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The Role of Tessellation Methods in the Analysis of Three-Dimensional Spatial Point Patterns
Moira A. Mugglestone
Journal of Agricultural, Biological, and Environmental Statistics
Vol. 1, No. 2 (Jun., 1996), pp. 141-153
Published by: International Biometric Society
Stable URL: http://www.jstor.org/stable/1400362
Page Count: 13
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This paper concerns the analysis of three-dimensional spatial point patterns using the Dirichlet tessellation. The tessellation method is illustrated by means of a case study in which spatial patterns of chromosomes in cells of a plant hybrid called Leontodon hispidus × L. taraxacoides are investigated. The objective of the analysis is to determine if chromosomes originating from the two species that produce the hybrid occupy separate spatial domains within the cell. The Dirichlet tessellation is used to construct a test for random labelling of chromosome locations by parent species. An alternative test based on the mean nearest-neighbor distance between chromosomes of different types is also illustrated. The tessellation test leads to rejection of the null hypothesis of random labelling whereas the test based on the mean nearest-neighbor distance does not. The reasons for the differences between the results of the two approaches are explored.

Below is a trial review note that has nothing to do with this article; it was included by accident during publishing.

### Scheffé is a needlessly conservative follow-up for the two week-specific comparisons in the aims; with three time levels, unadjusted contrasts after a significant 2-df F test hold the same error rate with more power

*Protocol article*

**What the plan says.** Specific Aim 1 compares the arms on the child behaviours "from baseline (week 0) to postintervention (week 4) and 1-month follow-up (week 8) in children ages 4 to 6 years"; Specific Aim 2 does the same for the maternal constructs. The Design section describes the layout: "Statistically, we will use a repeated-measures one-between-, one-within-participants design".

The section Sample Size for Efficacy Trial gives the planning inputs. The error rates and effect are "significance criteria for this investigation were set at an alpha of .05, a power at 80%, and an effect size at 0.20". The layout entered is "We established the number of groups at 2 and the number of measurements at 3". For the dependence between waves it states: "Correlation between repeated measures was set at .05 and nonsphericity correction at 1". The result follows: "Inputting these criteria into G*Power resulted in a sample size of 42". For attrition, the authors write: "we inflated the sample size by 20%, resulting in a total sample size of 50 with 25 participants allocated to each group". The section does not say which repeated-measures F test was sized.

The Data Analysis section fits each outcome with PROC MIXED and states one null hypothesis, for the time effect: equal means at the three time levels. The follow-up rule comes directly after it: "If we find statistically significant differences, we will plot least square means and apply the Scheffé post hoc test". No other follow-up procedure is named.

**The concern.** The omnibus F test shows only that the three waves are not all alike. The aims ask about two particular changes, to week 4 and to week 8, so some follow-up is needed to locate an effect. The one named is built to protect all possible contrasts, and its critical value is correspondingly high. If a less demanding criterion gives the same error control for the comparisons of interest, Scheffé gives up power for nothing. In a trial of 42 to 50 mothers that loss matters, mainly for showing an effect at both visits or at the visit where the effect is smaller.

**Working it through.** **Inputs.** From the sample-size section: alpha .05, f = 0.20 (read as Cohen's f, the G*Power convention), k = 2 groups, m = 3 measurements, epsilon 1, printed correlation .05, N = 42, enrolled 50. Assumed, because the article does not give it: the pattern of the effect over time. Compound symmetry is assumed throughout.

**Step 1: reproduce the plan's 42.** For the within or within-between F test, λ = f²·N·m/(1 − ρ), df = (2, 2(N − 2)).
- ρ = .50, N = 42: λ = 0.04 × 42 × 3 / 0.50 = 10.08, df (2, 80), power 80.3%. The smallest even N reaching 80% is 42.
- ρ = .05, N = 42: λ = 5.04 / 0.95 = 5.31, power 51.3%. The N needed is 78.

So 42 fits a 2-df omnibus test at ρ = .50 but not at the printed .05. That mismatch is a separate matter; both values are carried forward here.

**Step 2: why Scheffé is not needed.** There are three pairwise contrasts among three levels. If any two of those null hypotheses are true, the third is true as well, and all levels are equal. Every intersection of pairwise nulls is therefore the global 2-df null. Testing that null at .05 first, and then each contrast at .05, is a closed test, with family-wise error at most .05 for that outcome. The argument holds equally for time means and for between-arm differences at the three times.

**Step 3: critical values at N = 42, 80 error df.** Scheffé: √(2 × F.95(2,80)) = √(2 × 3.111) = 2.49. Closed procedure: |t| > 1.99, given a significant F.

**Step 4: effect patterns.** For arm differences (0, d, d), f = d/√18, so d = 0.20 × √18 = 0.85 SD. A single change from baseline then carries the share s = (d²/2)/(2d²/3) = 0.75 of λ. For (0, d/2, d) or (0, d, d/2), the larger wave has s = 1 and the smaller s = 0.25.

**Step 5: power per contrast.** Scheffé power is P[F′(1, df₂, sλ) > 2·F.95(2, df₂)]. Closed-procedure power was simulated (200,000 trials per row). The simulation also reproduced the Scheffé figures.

Journal of Agricultural, Biological, and Environmental Statistics © 1996 International Biometric Society